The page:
thanks for the input! I was thinking about asking folks to categorize their depts as R1, R2, SLAC, etc. but there are official Carnegie classifications and informal ones people use and I was worried about folks conflating them. my hunch was Likert-style options would be better? I supposed if folks found themselves at an R1 then they would select “primarily research” or “mostly research”. that’s what makes an R1 an R1, right? I can think more about how to work on this for the future. I appreciate the feedback.

I can’t speak to whether someone from BU filled out the survey. the pessimist in me thought that “number of applicants for a position” could be used as another metric by which to say “dept X is better than dept Y”, which would make me physically ill.Report

John
John
Reply to  Charlie Lassiter
23 days ago

I filled out the survey. We’re an R1 and we evaluate research profiles like an R1 for tenure. We also care about teaching and standard load is 2-2. It’s 40% of the workload. So, I selected balanced teaching and research.Report

Michaela
Reply to  John
23 days ago

right. I would have selected it too, I suspect! But I think it’s worth clarifying to readers of the presented data that “balanced teaching and research” may (at least sometimes) mean the same thing as what is normally referred to as “research jobs” in discussion about the philosophy job market, e.g. on the philosophers’ cocoon blog and other places where candidates get info about the market.Report

Charles Lassiter
Charles Lassiter
Reply to  Michaela
23 days ago

what interesting insights! i would have guessed R1’s would consistently fall into more research rather than balanced. that aside, a few thoughts:

  1. are you outliers in thinking of your R1 positions as balanced or are you representative of R1 depts?
  2. when applicants look at an R1 dept (or is widely believed to be R1), are they expecting a balance of teaching and research or are they expecting more research than teaching?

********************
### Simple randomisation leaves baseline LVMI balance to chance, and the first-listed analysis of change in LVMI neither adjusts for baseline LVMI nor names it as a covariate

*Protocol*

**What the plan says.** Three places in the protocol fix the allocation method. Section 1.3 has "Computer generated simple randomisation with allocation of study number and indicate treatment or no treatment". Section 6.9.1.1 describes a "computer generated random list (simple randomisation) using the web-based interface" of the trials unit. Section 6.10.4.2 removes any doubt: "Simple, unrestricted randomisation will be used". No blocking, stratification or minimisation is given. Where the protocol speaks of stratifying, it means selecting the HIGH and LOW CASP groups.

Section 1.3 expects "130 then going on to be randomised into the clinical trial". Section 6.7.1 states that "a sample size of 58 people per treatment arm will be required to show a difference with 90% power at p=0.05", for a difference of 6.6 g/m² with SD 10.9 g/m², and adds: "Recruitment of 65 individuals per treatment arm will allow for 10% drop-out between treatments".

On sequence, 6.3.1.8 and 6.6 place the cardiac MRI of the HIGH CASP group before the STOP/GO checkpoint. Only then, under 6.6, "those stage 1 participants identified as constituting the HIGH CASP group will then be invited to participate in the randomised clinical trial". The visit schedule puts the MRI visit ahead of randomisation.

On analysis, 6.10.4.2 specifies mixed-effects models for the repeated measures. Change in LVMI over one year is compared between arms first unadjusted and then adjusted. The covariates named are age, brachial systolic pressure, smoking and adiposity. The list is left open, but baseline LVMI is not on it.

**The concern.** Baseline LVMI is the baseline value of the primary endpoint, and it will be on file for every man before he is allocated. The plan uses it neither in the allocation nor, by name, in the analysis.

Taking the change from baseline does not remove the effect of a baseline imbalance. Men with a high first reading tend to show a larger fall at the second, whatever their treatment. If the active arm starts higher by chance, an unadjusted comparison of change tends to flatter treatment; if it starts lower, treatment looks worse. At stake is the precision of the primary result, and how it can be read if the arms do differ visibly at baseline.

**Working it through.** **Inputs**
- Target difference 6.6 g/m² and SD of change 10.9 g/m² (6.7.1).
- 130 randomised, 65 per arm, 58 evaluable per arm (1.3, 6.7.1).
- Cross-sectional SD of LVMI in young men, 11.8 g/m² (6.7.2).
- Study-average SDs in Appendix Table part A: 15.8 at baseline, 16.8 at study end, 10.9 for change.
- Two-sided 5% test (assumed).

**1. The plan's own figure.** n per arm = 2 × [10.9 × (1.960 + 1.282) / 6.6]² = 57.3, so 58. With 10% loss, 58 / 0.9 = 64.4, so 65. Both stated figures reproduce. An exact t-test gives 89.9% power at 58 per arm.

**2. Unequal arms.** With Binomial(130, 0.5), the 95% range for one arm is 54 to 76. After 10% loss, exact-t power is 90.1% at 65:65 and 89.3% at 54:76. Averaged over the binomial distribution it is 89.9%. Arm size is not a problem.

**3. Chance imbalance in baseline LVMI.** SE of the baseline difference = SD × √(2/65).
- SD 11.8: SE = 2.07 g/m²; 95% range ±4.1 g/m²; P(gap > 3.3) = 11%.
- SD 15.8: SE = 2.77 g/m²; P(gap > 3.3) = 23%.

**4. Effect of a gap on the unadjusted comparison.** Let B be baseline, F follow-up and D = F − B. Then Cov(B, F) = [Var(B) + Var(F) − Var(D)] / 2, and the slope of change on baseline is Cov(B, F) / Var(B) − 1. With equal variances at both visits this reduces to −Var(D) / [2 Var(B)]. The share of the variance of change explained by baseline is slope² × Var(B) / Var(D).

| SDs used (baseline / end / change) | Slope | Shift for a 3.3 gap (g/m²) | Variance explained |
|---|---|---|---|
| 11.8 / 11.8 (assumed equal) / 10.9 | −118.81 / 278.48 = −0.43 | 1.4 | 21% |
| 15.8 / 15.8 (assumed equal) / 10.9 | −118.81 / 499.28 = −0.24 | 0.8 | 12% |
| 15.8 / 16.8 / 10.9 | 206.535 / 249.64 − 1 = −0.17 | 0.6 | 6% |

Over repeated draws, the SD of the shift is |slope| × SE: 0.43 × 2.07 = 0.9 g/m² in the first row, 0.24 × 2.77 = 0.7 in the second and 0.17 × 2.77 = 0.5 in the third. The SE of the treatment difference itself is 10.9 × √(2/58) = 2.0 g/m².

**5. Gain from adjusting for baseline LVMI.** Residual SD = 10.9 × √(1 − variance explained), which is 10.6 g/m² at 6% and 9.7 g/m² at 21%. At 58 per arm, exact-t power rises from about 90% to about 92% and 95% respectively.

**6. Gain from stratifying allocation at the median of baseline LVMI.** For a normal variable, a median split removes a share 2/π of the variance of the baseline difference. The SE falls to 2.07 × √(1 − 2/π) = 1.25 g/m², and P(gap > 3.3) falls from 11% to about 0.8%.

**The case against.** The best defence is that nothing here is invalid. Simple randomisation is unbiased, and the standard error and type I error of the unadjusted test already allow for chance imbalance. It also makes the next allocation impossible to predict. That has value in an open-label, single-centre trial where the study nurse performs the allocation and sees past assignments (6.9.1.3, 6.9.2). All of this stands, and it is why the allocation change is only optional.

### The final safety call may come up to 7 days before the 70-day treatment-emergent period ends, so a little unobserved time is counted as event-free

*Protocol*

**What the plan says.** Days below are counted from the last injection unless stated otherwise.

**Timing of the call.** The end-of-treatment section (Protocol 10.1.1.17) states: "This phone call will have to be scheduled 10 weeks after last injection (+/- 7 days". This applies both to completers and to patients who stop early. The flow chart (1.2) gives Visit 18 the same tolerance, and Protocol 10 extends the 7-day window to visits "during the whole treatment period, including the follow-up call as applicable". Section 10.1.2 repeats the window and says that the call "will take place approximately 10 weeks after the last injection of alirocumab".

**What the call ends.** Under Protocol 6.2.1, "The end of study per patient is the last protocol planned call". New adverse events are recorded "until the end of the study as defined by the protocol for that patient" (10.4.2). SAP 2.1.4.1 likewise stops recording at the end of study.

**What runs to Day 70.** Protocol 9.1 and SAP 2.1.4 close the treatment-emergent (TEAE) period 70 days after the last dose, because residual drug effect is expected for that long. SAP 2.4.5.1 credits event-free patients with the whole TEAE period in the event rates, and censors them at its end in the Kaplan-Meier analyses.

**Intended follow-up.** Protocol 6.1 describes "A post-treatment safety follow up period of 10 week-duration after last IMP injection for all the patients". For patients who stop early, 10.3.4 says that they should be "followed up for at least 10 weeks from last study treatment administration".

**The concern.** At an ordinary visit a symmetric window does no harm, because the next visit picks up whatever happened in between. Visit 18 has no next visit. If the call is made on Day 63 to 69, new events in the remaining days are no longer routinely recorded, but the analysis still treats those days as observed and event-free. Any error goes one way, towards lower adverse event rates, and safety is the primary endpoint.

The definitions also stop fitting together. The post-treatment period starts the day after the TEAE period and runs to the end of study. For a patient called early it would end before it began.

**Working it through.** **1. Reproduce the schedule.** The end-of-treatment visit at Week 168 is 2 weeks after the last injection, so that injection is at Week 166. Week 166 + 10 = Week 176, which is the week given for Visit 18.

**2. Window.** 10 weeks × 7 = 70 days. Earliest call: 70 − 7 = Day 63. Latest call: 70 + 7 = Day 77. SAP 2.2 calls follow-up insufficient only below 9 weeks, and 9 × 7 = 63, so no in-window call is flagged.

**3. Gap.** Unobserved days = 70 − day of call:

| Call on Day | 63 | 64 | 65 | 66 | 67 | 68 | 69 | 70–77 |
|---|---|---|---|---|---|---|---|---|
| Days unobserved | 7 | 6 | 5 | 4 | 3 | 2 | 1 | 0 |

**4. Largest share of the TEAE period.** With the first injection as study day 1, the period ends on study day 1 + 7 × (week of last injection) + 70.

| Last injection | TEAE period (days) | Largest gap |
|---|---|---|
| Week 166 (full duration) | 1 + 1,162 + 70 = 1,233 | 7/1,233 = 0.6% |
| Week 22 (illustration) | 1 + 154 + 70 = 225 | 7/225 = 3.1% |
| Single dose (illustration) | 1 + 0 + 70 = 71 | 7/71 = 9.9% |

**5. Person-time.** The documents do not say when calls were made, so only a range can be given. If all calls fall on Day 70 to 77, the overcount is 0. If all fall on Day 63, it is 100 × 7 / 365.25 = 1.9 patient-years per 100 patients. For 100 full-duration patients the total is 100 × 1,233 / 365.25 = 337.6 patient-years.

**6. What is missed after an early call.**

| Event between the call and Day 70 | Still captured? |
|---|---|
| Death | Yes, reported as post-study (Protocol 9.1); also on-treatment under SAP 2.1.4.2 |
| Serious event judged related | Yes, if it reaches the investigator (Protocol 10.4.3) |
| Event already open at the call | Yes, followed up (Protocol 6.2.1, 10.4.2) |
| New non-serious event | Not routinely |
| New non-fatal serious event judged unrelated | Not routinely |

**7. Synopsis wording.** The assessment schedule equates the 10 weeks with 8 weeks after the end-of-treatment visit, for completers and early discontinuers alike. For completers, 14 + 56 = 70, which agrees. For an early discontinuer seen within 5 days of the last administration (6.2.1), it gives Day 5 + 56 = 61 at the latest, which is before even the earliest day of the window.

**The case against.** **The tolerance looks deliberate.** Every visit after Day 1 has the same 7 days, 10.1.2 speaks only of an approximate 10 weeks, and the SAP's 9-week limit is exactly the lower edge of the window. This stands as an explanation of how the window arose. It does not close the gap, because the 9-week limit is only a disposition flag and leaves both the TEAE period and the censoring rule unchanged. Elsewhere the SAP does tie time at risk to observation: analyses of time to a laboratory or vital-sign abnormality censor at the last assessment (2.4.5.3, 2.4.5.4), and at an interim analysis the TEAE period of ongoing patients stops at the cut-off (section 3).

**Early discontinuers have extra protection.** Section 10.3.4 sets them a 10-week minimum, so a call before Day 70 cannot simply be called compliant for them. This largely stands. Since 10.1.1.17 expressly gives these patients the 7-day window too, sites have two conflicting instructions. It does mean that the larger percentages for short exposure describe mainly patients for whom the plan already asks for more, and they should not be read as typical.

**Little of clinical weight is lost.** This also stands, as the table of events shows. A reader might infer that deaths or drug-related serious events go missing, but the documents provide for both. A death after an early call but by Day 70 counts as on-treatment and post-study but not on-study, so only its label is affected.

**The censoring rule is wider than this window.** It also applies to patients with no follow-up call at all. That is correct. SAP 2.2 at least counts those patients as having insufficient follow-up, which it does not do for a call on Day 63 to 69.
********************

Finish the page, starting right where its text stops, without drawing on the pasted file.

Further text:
Point (2) gives me pause. My hunch (though I don’t have the data) is that folks applying to R1s expect more research than teaching. It would be interesting to survey job applicants to see if their expectations line up with departmental expectations. So I’ll qualify my original claim: more folks seem interested in applying for balanced positions, provided there’s a match between applicant and department expectations. Whether there is such a match seems an open question.

In future iterations of this project, adding a question about Carnegie classification (R1, R2, community college, etc) would add useful info.

many thanks for the feedback and participation!Report

John
John
Reply to  Charles Lassiter
23 days ago

There’s an ambiguity, I think, between “balanced” meaning “the explicit workload is equal split between teaching and research” and meaning “for the purposes of tenure, promotion, and merit, teaching matters as much as research”. Many positions in philosophy at R1s are probably more balanced in the first sense, but deviate a lot with respect to whether they are balanced in the second. It might be useful to survey about expected teaching load for positions.Report

John
John
Reply to  Michaela
18 days ago

Hey, Michaela. Yes, full agreement on this (and your initial comment). I missed this when scrolling on mobile.Report

Jon Light
25 days ago

Remember a few years ago when Boise State (in Boise, ID) sent letters of rejection, saying they’d had ~646 applicants? AOS: Open, think they hired from Rutgers iirc.

Tl;dr: these numbers are way down. Was easily 300+ when I was on the market. That’s progress.Report

Name*
25 days ago

I don’t think the teaching / research data mean what the OP thinks they do.

There are very, very few permanent or indefinitely renewable research-only jobs in philosophy, and essentially none you can apply for at a junior level. Research only jobs are going to be short-term non-renewable postdocs. So I imagine the fact that more people apply for teaching/research jobs than pure research jobs mostly just shows that people like steady employment in a fixed location.Report

David Wallace
Reply to  Name*
25 days ago

Sorry, that’s me.Report

Charles Lassiter
Charles Lassiter
Reply to  Name*
23 days ago

Thanks for this. My sense is that if that were true, then you’d also find low application numbers for fixed term positions with no option for renewals. But that’s not what the data show.Report

Caligula's Goat
24 days ago